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Piramal’s Progress: How Ajay Piramal is Crafting Piramal 2.0

Piramal’s Progress: How Ajay Piramal is Crafting Piramal 2.0

Going forward, the two pillars of the Piramal Group will be financial services and pharma, and both sectors are serious growth engines for India. It is time for Ajay Piramal, then, to unveil Piramal 2.0.

Piramal's Progress Piramal's Progress

Aggression is the last thing which comes to mind when you meet the soft-spoken, gentle Ajay Piramal. But behind the warm smile and the amiable demeanour lies a razor-sharp business brain which spots opportunities and is ready to take on the competition with steely determination and a will to win. Indeed, this readiness for battle was in ample evidence when Piramal bid for the troubled finance company Dewan Housing Finance Ltd (DHFL) in a bruising battle which had Oaktree Capital and the mighty Adani Group vying for the debt-laden firm. After multiple rounds of bidding, Piramal emerged the winner and bagged DHFL, which will now be an important part of the Piramal Group’s financial services ambitions.

Acquisitions are part of the Piramal Group’s DNA, and Ajay Piramal is known for being one of the smartest investors around, someone who knows when to get in and, more importantly, when to get out of a business. Take, for instance, his exit from Vodafone India in 2014, where he made a hefty 52 per cent return in just two years as a financial investor or, even earlier, his mega pharma deal in 2010 with Abbott, where he sold the Piramal Healthcare branded generics business to the US pharma major for $3.72 billion, surprising the markets with the massive valuation of 9x sales and 30x profits. Piramal explains his philosophy simply, saying that the right acquisition must give good value. “You sell when perfect and buy when imperfect,” he tells Krishna Gopalan, who gets you the cover story on Piramal’s strategy following the DHFL deal and the announcement of a demerger of his businesses into two distinct parts—financial services and pharma. Post-demerger, Piramal Enterprises will house financial services (retail and wholesale lending, alternatives and investments), while Piramal Pharma will have CDMO (contract development and manufacturing organisation), complex hospital generics, India consumer healthcare, and ophthalmology. With son Anand and daughter Nandini now firmly entrenched, Piramal is gearing up to scale up both these businesses further. He says, going forward, the two pillars of the group will be financial services and pharma, and both sectors are serious growth engines for India. It is time for Ajay Piramal, then, to unveil Piramal 2.0.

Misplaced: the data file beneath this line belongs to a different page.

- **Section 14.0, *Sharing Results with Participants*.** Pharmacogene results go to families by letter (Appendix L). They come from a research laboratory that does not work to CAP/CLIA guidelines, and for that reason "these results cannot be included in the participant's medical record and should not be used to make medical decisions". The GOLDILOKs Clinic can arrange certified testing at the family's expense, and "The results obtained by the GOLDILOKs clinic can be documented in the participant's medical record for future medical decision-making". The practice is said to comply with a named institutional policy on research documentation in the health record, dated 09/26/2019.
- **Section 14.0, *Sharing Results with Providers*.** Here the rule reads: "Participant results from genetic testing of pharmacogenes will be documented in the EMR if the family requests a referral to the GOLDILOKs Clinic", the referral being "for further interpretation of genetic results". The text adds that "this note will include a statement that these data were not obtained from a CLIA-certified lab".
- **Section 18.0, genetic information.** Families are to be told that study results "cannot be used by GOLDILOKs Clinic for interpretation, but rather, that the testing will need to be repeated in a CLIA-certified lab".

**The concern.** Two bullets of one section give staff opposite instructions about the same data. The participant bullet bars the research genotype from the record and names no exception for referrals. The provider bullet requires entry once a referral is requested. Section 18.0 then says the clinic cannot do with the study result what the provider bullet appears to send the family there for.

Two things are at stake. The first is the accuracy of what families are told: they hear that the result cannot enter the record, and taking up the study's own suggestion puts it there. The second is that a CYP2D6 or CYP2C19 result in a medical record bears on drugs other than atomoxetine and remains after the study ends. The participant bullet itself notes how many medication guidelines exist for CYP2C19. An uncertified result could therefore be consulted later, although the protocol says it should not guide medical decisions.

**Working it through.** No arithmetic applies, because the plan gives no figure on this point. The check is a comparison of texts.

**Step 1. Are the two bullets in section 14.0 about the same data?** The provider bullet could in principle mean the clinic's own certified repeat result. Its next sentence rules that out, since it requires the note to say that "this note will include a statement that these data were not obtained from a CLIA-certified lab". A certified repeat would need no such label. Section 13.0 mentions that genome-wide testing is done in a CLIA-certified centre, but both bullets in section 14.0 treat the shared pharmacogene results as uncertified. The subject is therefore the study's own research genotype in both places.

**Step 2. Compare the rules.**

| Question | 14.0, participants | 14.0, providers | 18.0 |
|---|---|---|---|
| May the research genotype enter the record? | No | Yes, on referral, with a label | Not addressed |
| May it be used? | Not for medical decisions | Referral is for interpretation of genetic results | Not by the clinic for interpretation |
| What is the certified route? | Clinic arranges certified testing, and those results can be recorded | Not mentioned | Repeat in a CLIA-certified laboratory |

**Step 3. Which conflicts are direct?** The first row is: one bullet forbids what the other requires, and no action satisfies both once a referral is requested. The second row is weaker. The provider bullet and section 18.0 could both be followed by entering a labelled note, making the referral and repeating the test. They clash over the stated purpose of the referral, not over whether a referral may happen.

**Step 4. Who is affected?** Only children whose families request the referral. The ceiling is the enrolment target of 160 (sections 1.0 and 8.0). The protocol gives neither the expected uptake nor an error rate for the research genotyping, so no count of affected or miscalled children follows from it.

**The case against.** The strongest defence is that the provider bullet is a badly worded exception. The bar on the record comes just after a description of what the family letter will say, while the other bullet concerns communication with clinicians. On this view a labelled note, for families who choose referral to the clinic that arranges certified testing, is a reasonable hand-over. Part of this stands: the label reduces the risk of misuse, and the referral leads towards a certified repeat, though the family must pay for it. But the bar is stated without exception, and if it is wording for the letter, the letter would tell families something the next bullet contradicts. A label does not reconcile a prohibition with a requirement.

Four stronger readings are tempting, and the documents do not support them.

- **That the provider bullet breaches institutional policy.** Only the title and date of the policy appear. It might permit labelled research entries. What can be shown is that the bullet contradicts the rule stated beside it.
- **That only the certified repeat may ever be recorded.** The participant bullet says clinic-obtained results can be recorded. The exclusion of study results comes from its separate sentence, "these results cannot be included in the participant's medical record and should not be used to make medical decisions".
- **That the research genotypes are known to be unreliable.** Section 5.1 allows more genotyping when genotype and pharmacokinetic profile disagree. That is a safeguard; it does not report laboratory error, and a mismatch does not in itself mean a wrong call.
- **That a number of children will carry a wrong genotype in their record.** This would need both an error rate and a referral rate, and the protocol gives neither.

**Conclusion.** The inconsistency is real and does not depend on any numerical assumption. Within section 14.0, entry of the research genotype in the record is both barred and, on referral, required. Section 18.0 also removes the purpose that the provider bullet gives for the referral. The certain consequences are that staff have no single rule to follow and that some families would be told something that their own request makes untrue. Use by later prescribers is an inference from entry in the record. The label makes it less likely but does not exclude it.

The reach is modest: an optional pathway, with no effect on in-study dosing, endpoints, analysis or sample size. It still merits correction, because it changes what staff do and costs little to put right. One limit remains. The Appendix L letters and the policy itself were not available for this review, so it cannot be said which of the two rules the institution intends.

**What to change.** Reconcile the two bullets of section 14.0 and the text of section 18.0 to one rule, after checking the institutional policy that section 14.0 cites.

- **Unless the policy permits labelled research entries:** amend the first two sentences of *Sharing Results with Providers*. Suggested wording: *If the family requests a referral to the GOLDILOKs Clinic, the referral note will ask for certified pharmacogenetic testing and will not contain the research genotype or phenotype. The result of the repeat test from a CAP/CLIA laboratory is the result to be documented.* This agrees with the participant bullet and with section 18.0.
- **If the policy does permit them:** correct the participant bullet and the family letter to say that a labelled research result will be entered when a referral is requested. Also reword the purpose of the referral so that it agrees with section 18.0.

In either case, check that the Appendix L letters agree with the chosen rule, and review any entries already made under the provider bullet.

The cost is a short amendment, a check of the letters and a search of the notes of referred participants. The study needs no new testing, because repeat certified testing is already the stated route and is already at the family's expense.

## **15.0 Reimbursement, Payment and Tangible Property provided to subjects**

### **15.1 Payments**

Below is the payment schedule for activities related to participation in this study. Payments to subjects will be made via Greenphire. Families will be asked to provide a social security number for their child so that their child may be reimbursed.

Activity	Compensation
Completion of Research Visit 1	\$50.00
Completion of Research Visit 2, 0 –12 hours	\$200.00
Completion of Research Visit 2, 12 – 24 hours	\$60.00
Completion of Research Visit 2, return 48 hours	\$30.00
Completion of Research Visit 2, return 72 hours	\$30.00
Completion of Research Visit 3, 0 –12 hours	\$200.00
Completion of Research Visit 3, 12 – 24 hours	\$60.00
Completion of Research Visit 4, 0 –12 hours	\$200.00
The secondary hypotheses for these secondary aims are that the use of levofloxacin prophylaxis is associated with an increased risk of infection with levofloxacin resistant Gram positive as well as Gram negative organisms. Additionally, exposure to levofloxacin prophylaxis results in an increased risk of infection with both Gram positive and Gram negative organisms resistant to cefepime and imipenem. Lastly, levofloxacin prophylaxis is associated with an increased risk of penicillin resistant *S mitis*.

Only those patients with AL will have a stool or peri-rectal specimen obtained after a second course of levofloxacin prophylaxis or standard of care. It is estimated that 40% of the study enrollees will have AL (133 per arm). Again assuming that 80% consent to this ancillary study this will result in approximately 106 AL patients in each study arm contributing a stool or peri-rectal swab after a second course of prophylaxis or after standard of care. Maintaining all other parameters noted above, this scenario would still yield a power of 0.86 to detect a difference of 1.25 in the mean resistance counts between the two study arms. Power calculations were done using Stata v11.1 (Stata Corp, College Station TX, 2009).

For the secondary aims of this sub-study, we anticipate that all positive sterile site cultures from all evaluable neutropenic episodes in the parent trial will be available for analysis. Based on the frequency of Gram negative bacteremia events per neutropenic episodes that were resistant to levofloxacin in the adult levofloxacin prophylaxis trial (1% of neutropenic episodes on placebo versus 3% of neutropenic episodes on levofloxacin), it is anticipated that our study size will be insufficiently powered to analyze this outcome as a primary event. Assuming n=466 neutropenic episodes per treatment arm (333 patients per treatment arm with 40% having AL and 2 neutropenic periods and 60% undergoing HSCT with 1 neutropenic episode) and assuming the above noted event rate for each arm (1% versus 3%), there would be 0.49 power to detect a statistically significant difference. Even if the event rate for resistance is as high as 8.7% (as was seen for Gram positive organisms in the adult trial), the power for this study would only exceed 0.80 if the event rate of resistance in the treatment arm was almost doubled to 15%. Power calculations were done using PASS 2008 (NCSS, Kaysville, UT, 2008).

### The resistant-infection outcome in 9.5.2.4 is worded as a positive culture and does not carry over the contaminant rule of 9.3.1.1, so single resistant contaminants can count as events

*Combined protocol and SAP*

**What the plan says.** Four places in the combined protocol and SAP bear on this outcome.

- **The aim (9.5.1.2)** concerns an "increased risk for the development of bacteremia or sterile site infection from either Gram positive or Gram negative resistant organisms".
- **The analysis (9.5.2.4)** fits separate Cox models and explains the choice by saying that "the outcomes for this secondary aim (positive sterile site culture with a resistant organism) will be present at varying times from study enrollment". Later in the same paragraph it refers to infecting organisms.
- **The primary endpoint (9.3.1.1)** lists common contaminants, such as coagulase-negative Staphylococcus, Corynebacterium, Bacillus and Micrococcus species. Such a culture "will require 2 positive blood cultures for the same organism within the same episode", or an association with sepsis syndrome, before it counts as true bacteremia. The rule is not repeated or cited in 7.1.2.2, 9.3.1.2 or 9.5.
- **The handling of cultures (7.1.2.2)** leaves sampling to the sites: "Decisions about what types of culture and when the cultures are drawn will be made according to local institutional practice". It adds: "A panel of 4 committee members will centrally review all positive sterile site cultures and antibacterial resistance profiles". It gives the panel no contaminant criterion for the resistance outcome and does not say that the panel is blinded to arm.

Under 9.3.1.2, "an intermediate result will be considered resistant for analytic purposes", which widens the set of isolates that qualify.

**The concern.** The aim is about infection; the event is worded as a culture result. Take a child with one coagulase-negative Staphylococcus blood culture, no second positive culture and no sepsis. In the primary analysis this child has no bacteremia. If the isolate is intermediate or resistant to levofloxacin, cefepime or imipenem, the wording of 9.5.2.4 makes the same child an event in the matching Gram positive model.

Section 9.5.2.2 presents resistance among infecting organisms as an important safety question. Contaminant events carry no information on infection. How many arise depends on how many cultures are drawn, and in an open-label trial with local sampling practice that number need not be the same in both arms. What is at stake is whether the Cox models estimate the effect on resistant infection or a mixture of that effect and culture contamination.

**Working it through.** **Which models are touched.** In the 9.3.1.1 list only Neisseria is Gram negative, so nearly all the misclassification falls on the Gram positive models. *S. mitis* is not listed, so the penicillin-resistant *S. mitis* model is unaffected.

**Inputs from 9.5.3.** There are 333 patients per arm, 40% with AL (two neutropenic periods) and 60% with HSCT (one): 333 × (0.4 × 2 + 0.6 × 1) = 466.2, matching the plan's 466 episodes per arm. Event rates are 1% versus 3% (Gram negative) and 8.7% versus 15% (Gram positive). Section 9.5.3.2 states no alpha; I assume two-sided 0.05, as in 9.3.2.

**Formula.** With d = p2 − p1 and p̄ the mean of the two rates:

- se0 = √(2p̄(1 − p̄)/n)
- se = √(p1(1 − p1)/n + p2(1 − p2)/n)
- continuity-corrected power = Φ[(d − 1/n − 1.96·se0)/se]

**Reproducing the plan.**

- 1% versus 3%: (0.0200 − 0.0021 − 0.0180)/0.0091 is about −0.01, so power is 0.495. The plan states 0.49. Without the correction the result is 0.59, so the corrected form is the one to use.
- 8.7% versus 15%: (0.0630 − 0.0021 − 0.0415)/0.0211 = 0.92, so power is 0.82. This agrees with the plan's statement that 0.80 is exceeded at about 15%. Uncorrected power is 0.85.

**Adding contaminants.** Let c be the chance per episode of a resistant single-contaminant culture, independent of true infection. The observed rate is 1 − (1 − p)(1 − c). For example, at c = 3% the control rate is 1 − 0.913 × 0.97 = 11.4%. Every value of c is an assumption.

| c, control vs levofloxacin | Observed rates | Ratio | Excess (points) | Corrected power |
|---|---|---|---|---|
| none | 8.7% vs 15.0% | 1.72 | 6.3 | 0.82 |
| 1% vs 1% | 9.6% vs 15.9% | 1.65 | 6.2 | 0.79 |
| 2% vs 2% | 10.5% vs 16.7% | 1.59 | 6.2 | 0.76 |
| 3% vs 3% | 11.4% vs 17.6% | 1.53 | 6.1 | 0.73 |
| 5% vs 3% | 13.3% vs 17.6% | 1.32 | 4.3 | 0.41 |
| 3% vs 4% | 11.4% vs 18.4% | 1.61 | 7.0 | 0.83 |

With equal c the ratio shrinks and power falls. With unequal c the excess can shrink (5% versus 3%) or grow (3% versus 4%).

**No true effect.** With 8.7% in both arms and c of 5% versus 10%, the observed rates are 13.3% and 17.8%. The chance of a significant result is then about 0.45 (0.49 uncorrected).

In this issue, we also bring you a special report on India’s small and medium enterprises (SME) sector, one of the most important growth drivers for the economy and a major employment generator. Our reporters bring you stories of SME clusters from across the country. Vidya S. tells you the story of the travails of the enterprises in the southern textile cluster of Tiruppur, Rajat Mishra travels to Kanpur to examine what the future holds for the tanneries and leather makers there, while Prerna Lidhoo gets you the ground report from the Pune-Chakan auto cluster, which is bracing for the EV explosion. The good news: there’s also a digitisation wave quietly sweeping through India’s SMEs, and, as Binu Paul reports, several start-ups are helping SMEs digitise and transform their businesses.